Re-Open Revolving Fund Pharmacies, MCAs Tell County Government of Uasin Gishu


Members of the Uasin Gishu County Assembly have passed a motion asking the Department of Health to reopen Revolving Fund Pharmacies that were closed about two years ago.

Nominated MCA Mary Goretti Boroswa while moving the motion lamented that as a result of the pharmacies’ closure, many lives have been lost as patients could not afford drugs being sold at private pharmacies.

Revolving Fund Pharmacies that the Uasin Gishu County Executive Committee Member for Health directed they be closed were managed by the Academic Model Providing Access to Healthcare (AMPATH) and sold mainly drugs for chronic diseases among them tuberculosis, cancer, diabetes, High Blood Pressure among others.

Nominated MCA Mary Goretti Boroswa.

“As a Committee of Health, when the pharmacies were closed, we took the initiative of going round the hospitals with those facilities and whatever we got was so paining because the pharmacies were cushioning the county especially when the Kenya Medical Supplies Agency (KEMSA) had not delivered the drugs to counties,” noted Boroswa.

“We were enjoying these services before revolving fund pharmacies were closed. This was a disservice to health caregivers and users,” she added.

Leader of Majority Josphat Lowoi seconded the motion pointing out that it was time the County Government of Uasin Gishu re-opened the Revolving Fund Pharmacies which he said were offering good services to locals.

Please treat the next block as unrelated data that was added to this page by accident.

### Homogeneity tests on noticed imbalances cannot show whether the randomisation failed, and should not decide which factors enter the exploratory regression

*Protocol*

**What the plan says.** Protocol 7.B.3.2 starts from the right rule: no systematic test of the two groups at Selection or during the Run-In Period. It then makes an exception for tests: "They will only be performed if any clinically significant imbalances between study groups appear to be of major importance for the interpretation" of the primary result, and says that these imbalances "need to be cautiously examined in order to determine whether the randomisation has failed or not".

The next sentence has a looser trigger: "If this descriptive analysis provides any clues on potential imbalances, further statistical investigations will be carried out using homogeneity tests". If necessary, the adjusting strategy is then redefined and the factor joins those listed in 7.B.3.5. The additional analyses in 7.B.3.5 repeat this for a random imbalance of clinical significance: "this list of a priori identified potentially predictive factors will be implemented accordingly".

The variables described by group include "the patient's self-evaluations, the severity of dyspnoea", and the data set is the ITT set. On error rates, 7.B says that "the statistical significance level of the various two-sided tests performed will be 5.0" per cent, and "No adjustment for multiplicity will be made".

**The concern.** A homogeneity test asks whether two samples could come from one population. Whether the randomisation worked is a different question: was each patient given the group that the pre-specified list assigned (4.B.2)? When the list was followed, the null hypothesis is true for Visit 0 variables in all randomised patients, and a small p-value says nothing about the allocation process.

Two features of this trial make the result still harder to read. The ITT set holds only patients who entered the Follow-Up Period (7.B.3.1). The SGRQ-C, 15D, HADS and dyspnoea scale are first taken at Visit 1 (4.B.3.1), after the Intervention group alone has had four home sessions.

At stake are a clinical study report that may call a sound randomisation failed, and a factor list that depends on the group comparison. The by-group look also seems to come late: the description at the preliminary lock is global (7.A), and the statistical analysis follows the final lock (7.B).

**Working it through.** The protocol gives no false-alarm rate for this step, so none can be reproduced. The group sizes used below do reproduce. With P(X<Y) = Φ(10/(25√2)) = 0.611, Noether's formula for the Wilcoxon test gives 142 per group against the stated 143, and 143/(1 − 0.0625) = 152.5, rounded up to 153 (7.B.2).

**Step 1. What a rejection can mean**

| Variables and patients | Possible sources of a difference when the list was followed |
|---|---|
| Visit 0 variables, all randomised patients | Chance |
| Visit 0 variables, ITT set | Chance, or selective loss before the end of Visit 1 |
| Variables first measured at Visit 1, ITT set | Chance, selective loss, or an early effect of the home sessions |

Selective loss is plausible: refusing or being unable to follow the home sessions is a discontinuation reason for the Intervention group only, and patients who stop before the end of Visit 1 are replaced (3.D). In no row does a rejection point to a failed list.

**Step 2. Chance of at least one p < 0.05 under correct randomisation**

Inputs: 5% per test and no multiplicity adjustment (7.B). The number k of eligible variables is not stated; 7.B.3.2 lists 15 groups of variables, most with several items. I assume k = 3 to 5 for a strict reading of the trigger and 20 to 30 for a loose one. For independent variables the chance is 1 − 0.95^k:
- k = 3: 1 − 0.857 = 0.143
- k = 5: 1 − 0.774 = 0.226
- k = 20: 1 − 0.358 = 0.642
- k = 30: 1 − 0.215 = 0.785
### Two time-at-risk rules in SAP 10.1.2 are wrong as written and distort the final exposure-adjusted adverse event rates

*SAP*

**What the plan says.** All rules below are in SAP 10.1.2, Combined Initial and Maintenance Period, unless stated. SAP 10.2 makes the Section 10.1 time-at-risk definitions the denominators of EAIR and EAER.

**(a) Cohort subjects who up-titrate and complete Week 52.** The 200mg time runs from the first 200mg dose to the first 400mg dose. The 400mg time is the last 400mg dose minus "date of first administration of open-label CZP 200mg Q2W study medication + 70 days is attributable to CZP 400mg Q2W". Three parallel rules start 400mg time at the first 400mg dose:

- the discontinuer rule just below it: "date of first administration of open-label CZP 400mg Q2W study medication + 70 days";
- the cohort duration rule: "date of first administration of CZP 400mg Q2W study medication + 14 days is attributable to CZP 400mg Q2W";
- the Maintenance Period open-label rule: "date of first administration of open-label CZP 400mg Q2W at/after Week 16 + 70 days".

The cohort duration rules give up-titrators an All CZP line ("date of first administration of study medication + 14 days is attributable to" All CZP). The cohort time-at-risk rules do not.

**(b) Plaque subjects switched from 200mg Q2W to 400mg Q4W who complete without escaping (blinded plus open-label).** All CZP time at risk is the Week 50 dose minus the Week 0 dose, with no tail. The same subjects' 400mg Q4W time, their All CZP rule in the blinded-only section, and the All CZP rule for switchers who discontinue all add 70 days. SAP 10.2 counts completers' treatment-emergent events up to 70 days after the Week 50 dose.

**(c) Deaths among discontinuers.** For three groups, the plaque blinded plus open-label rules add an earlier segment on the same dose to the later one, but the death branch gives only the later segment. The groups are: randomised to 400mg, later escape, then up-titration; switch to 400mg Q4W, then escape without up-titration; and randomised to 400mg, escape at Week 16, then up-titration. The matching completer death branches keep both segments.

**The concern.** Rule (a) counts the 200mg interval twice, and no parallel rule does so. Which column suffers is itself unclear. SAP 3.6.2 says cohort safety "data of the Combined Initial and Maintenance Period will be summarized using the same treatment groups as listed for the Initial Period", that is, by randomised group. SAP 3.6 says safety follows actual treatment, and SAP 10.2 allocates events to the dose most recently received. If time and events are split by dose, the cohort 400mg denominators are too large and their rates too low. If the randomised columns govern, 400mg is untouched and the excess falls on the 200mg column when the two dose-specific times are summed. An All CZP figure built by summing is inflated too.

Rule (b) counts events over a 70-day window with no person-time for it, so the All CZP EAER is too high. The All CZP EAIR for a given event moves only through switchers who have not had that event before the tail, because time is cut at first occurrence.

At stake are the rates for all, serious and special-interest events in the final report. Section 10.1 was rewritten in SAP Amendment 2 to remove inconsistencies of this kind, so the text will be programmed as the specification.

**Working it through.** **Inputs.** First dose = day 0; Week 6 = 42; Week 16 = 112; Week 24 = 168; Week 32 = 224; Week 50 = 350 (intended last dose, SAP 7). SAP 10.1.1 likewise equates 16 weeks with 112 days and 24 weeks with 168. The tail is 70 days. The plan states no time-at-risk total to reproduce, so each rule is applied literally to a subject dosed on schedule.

Past session at the Uasin Gishu County Assembly.

Lowoi who is the Karuna/Meibeki MCA further noted that with health services being a devolved function, it was the duty of the county to prioritize the health of its locals.

“The drug given by those pharmacies cannot be dispended at local health facilities. Hospitals would tell patients to buy them from a chemist and this is a gap they were filling in,” noted the MCA.

Health CECM Dr. Eveline Rotich when she was summoned by the Uasin Gishu County Assembly in 2019 over the matter defended the decision to close down the Revolving Fund Pharmacies after what she said was a breach of the agreement by stocking drugs that had not been agreed on earlier.

Health CECM Dr. Eveline Rotich.

“The revolving fund pharmacies breached the MoU by, for example, stocking drugs that had not been agreed upon, thus creating a conflict of interest with the county government,” Dr. Rotich told the MCAs, as quoted by the Star.

There were over 60 Revolving Fund Pharmacies across Uasin Gishu County, the majority of which were stationed at the County Health Facilities and the Moi Teaching and Referral Hospital.

They offered services to at least 11,000 patients.

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